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January 6th, 2020

The Data Layer for Fraud: A Better Mousetrap

Calling modern fraud prevention ‘a game of cat and mouse’ hardly captures the full scope of the problem. The mouse of today is waging a campaign of asymmetric information warfare, often turning our tools against us. Data breaches have rendered yesteryear’s mousetrap obsolete. Need a fake ID? Anyone can buy highly realistic documents using alternative currencies like … Amazon gift cards. IPs can be anonymized, mail intercepted, money laundered, KBAs answered, all with the ease and convenience of online shopping.

As threats grow in sophistication and prevalence, organizations must evolve new strategies to cope. Fraud prevention operations span many levels – decision systems, predictive analytics, manual review processes and most crucially, real-time information services.

Enter the data layer

A truly holistic view of potential customers allows organizations to cut through the anonymity of the internet and sort low-risk users from high-risk individuals with ease and without discernable friction for the end user. The key is information – enough to successfully corroborate a claimed identity while simultaneously detecting anomalous behaviors that indicate an attempt at deception. 

To build a well-rounded data layer, organizations should focus their strategic investments on datasets that mirror who we are in the real world. One or two datasets are not enough. Each methodology has weaknesses or coverage gaps. 

Leverage the following categories of intelligence

Physical Identity

While simple relationships—between a name and an address, or a name and a phone number—are no longer enough to verify an identity, it is still true that most people live in a particular place, use a particular phone, and maintain a variety of emails. These relationships form a strong bedrock of identity in the real world. Of course, it may be a stolen identity. That’s why this particular view of a customer is not enough on its own. Supplemental signals, like Synthetic ID risk, help round out this strategy.

Device Identity

In the third decade of the 21st century, it is now possible to verify that a given physical identity has been seen online using a particular device. This data is typically aggregated from merchants or other service providers who have transacted with a given individual on a particular device and can thus corroborate a pre-existing relationship between the two. You don’t have to treat all unfamiliar devices as anonymous – their identities can be confirmed by other parties. That said, these solutions struggle with coverage. With browsers and operating systems moving towards greater privacy controls, many solution providers’ match rates languish below 50%. Furthermore, relationships can be spoofed. In the future, you’ll have to leverage solutions that can characterize the quality of the device-to-identity relationship.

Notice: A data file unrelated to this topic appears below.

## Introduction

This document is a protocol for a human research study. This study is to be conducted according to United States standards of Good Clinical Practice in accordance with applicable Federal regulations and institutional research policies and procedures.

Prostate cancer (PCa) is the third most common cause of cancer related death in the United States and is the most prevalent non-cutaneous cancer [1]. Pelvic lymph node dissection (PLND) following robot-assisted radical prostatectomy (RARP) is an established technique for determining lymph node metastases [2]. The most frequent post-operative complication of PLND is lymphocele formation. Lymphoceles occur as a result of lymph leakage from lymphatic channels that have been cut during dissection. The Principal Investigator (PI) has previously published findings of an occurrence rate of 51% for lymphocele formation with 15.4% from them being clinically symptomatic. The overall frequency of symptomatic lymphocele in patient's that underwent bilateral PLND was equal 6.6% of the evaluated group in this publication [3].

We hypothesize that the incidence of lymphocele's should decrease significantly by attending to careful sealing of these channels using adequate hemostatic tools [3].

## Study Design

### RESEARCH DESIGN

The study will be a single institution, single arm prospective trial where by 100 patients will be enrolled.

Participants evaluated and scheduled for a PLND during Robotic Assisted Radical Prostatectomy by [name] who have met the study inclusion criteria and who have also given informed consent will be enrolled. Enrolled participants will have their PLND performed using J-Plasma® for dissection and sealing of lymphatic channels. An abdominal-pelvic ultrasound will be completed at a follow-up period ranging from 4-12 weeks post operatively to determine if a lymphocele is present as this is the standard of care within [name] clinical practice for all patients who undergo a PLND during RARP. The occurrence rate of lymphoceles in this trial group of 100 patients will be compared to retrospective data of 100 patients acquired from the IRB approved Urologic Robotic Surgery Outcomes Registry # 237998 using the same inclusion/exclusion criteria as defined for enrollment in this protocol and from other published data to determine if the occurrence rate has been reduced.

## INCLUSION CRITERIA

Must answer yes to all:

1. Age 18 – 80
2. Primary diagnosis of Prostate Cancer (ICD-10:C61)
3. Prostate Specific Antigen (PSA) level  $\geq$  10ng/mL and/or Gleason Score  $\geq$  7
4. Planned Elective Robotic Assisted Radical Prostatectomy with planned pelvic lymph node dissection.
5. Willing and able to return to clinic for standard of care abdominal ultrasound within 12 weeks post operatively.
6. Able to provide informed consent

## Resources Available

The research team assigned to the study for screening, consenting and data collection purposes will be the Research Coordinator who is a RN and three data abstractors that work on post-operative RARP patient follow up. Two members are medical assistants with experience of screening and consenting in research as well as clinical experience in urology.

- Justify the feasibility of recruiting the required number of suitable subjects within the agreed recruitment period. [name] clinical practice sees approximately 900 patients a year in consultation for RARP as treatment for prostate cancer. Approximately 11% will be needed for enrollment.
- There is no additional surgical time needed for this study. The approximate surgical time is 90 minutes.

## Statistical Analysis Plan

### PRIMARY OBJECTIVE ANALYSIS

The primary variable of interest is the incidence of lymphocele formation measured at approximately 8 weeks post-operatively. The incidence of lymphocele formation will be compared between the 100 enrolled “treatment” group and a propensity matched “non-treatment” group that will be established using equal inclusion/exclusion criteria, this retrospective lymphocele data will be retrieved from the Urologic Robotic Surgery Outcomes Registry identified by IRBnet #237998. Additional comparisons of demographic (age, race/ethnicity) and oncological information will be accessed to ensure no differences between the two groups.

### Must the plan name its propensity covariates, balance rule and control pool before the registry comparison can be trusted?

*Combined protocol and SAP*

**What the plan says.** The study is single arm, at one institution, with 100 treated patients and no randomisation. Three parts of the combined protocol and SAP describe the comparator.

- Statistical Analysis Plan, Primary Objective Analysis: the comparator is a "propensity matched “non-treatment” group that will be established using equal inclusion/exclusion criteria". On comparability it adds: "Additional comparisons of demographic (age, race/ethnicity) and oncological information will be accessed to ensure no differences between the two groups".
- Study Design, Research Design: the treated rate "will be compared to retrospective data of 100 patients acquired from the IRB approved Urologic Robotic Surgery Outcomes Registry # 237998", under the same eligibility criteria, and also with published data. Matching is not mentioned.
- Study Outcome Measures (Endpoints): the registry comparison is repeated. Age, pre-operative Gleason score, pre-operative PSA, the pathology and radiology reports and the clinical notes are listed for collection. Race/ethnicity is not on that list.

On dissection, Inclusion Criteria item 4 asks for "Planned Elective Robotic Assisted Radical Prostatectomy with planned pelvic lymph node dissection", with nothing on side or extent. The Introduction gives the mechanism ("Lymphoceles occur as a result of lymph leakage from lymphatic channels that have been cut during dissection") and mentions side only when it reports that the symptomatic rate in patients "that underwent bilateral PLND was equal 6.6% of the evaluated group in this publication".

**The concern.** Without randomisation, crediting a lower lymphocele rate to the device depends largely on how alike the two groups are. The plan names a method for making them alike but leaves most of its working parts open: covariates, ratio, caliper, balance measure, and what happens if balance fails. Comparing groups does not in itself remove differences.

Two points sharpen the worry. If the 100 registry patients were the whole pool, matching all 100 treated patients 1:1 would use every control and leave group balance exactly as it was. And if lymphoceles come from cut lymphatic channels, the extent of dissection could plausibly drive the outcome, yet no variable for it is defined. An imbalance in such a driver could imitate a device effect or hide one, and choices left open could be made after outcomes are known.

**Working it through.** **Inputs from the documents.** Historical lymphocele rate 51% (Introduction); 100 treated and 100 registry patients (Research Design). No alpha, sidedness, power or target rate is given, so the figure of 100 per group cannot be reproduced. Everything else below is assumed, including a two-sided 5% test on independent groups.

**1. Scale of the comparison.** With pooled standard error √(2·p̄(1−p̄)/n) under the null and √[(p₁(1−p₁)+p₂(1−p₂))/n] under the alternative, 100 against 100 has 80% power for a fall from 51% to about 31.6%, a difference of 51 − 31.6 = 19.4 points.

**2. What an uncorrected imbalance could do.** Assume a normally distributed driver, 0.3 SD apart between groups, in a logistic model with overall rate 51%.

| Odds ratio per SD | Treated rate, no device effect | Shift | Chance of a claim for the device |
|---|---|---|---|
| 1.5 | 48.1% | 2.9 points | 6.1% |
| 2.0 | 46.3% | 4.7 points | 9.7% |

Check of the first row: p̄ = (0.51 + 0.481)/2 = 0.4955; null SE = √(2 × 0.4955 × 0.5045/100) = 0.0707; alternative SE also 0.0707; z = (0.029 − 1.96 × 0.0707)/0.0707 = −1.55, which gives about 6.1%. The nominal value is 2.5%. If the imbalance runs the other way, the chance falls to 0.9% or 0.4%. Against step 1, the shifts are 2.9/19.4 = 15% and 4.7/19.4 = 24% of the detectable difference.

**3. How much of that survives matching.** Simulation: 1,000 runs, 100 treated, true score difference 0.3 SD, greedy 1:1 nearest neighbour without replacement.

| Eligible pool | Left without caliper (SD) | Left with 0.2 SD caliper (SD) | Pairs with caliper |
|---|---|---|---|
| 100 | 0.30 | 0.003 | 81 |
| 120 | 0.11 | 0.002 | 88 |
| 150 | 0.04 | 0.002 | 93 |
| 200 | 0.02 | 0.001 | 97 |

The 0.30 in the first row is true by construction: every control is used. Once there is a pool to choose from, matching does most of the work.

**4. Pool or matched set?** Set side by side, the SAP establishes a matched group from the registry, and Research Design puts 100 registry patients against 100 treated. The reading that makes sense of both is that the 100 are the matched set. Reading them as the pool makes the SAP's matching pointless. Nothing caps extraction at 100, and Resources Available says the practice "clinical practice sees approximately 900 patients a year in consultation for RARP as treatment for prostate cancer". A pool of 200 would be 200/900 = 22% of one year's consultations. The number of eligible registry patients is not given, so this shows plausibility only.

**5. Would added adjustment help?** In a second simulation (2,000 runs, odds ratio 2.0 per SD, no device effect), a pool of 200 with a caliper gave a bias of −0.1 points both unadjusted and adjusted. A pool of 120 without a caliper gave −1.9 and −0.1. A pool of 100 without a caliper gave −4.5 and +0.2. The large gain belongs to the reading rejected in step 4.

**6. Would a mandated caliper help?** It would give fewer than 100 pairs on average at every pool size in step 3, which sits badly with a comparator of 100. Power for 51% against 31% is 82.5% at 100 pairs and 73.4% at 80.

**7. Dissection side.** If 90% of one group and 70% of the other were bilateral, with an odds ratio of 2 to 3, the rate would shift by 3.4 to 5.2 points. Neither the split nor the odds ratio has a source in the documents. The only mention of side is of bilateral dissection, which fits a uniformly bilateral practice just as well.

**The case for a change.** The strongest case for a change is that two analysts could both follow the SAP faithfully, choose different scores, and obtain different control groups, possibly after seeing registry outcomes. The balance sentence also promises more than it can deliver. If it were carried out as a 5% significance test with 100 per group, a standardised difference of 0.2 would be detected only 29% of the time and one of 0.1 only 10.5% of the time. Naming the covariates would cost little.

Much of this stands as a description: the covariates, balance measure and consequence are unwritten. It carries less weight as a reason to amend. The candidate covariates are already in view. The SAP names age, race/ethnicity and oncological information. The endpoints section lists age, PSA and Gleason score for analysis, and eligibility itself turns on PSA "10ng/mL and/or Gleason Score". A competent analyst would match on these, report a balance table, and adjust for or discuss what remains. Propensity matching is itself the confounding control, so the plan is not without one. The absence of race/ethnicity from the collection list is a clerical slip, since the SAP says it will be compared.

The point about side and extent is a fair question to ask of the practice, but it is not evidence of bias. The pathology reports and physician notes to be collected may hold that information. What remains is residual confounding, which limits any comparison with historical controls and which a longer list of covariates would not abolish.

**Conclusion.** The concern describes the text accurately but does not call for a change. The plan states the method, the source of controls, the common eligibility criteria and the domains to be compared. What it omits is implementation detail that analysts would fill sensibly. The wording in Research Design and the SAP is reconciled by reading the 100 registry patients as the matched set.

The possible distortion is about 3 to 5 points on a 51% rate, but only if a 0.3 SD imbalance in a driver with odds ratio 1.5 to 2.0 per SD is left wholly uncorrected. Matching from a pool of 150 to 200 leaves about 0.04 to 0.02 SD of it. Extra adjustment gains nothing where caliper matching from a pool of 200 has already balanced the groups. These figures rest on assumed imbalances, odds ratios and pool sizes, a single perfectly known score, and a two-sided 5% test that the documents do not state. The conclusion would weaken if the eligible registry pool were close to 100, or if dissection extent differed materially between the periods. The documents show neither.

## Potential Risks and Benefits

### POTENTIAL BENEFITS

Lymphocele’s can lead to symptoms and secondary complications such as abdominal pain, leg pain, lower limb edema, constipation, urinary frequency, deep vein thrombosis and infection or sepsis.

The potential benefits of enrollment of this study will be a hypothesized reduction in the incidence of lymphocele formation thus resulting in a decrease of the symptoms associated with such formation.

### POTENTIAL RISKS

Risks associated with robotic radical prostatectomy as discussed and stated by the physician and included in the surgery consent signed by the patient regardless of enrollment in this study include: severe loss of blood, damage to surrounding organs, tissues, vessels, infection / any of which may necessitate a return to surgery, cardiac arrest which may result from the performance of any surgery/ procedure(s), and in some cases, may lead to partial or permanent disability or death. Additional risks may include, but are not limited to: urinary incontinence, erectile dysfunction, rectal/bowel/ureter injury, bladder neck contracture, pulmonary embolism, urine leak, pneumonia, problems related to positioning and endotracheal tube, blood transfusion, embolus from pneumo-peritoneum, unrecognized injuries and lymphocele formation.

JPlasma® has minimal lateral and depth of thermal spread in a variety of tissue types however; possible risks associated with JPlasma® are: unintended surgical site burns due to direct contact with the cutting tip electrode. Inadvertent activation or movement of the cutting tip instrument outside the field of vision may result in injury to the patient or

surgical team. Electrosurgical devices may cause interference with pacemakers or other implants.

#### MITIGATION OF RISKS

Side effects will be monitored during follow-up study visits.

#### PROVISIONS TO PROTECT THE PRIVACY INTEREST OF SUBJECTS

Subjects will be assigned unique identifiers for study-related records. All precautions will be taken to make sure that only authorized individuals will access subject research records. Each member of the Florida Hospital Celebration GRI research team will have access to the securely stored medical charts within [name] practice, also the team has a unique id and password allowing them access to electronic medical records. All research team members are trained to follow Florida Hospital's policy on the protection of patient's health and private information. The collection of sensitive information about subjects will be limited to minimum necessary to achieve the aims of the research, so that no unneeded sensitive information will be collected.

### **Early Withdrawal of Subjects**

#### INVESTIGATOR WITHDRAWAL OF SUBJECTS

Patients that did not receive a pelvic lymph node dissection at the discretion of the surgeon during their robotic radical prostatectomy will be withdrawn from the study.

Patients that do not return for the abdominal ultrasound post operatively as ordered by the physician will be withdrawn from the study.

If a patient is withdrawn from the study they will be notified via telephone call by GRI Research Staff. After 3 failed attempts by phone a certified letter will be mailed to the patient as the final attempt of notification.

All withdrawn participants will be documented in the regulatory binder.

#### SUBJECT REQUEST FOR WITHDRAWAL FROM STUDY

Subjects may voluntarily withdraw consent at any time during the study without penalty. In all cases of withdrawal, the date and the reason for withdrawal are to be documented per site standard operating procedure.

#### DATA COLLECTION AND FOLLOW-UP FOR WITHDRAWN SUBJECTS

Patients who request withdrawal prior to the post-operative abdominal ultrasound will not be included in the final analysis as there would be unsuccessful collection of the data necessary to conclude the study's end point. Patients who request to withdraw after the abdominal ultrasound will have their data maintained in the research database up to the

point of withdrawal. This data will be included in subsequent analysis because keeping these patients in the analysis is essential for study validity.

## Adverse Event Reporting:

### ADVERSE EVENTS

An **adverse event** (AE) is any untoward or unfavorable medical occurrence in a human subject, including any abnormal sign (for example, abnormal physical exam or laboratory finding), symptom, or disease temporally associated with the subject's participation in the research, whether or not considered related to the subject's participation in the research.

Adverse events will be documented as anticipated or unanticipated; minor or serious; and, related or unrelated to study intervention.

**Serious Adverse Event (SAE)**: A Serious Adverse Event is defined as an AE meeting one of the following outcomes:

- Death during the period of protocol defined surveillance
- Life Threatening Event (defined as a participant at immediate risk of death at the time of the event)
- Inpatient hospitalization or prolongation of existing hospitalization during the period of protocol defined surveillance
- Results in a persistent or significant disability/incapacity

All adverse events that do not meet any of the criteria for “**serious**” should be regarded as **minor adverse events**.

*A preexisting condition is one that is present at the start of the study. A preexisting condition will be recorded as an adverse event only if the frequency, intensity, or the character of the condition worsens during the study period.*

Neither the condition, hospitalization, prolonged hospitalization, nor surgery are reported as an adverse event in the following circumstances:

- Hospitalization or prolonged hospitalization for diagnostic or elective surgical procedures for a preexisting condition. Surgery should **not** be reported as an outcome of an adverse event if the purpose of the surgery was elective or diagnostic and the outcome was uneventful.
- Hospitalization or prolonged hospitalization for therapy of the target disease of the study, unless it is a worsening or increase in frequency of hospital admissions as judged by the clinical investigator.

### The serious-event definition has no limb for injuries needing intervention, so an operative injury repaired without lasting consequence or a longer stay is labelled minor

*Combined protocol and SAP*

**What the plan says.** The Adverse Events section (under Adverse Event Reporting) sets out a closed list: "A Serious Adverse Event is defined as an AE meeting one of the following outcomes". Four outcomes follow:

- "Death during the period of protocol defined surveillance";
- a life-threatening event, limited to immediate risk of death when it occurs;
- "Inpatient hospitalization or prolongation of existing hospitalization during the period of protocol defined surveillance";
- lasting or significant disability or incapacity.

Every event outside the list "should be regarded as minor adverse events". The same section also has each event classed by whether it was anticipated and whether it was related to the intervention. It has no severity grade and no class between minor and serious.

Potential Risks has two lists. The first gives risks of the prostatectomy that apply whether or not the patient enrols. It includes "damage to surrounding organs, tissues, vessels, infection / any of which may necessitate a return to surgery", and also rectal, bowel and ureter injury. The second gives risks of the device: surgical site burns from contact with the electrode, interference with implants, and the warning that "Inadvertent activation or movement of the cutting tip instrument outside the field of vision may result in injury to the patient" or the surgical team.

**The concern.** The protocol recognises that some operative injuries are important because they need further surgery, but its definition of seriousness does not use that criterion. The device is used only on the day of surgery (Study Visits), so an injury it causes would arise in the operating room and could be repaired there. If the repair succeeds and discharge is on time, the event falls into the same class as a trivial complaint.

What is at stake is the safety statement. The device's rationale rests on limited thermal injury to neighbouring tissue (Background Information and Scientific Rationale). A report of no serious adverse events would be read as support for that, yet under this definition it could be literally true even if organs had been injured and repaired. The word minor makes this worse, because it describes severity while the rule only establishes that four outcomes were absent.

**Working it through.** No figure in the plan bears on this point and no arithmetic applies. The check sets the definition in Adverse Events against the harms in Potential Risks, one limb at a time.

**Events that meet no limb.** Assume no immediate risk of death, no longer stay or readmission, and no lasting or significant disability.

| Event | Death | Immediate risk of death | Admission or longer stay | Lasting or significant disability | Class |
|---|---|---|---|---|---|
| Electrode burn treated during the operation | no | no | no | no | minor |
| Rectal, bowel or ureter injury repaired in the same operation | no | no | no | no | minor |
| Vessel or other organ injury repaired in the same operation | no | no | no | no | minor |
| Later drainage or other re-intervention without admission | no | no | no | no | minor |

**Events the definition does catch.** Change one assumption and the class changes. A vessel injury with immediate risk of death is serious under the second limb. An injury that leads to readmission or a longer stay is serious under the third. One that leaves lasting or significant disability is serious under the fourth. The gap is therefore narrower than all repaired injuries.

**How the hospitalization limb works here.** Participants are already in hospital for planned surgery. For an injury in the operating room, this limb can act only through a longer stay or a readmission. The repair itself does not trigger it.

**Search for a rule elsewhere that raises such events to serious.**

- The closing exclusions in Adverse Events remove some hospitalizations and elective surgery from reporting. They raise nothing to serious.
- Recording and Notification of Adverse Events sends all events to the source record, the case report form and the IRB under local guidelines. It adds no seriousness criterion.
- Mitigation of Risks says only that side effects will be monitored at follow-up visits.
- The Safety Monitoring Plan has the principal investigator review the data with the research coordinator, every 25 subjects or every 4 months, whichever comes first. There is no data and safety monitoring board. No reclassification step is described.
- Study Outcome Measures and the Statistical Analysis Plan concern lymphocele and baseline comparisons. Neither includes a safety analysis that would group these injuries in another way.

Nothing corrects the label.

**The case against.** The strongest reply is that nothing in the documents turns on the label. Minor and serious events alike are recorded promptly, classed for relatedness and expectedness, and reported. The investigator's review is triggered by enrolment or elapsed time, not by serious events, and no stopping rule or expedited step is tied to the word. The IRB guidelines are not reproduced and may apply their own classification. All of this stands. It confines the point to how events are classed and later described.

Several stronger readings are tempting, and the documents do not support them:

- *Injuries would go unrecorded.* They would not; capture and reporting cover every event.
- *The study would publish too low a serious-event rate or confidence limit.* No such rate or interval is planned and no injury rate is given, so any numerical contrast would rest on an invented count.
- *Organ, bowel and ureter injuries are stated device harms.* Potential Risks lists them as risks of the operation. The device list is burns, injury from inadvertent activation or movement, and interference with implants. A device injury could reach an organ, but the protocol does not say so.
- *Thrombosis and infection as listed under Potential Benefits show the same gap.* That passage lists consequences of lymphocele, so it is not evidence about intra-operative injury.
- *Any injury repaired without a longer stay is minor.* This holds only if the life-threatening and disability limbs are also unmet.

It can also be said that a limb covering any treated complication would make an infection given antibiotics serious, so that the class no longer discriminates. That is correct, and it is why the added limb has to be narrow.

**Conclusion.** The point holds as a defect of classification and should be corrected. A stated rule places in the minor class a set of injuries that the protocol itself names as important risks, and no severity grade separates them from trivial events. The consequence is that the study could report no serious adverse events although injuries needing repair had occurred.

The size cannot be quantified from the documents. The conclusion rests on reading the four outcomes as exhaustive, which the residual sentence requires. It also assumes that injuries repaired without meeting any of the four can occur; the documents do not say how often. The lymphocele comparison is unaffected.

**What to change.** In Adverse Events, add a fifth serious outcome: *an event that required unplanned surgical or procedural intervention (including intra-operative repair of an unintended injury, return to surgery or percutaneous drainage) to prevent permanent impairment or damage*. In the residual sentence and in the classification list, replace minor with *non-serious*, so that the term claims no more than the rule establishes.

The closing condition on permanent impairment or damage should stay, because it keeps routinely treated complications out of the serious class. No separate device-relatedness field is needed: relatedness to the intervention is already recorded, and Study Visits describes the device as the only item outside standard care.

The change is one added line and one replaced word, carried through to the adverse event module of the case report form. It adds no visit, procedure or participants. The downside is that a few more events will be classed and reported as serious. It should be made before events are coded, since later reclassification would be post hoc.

Additional qualitative signals include the tenure of a given identity on a device and the association of a device to other members of a family. It’s too costly for fraudsters to fake a complex, well-aged profile of an online life, given that it may not be enough to get them around fraud controls. 

IP Address Characteristics

IP addresses are dangerous for fraudsters. While they seem anonymous, they are often used by law enforcement to unmask identities. For this reason, criminals mask their true IPs with commercial VPNs and proxy networks like TOR. Less common but no less dangerous are IPs tied to known data centers or server colocations – after all, normal people don’t live on server racks. 

The key is to leverage threat-detection solutions that map out these techniques at the IP level. Treat anomalies with extreme caution.

Geospatial Corroboration

The GPS capabilities in your phone that allow you to search for nearby restaurants or look up directions are sold to data aggregators. That means they are available to your fraud practice. Look to these geospatial observations to see if a customer’s device, IP, or IP history shows them in the vicinity of their purported home, or near a package’s shipping address. 

Today, granular observational data can enable geospatial corroboration within a matter of meters. Combine that with a device’s IP history, and more than 50% of all customers can be corroborated within a very narrow radius of their homes.

This approach isn’t perfect. For example, fraudsters may target their neighbors for mail interception. That said, more often than not, you’ll find that legitimate customers’ devices orbit in the vicinity of their homes, while fraudsters’ devices are often hundreds of miles away. 

Phone Intelligence

Given how many companies rely on text-based one-time-passcodes (OTP) for multi-factor authentication, it is essential to understand the current ownership of a telephone number. Fraudsters that successfully reassign a phone number or swap a victim’s SIM card number will receive the OTP meant to protect consumers’ accounts. Account takeover tied to these tactics has led to some of the costliest fraud incidents in recent years. You can fight back by incorporating information about the current ownership status of a telephone number into your fraud engine.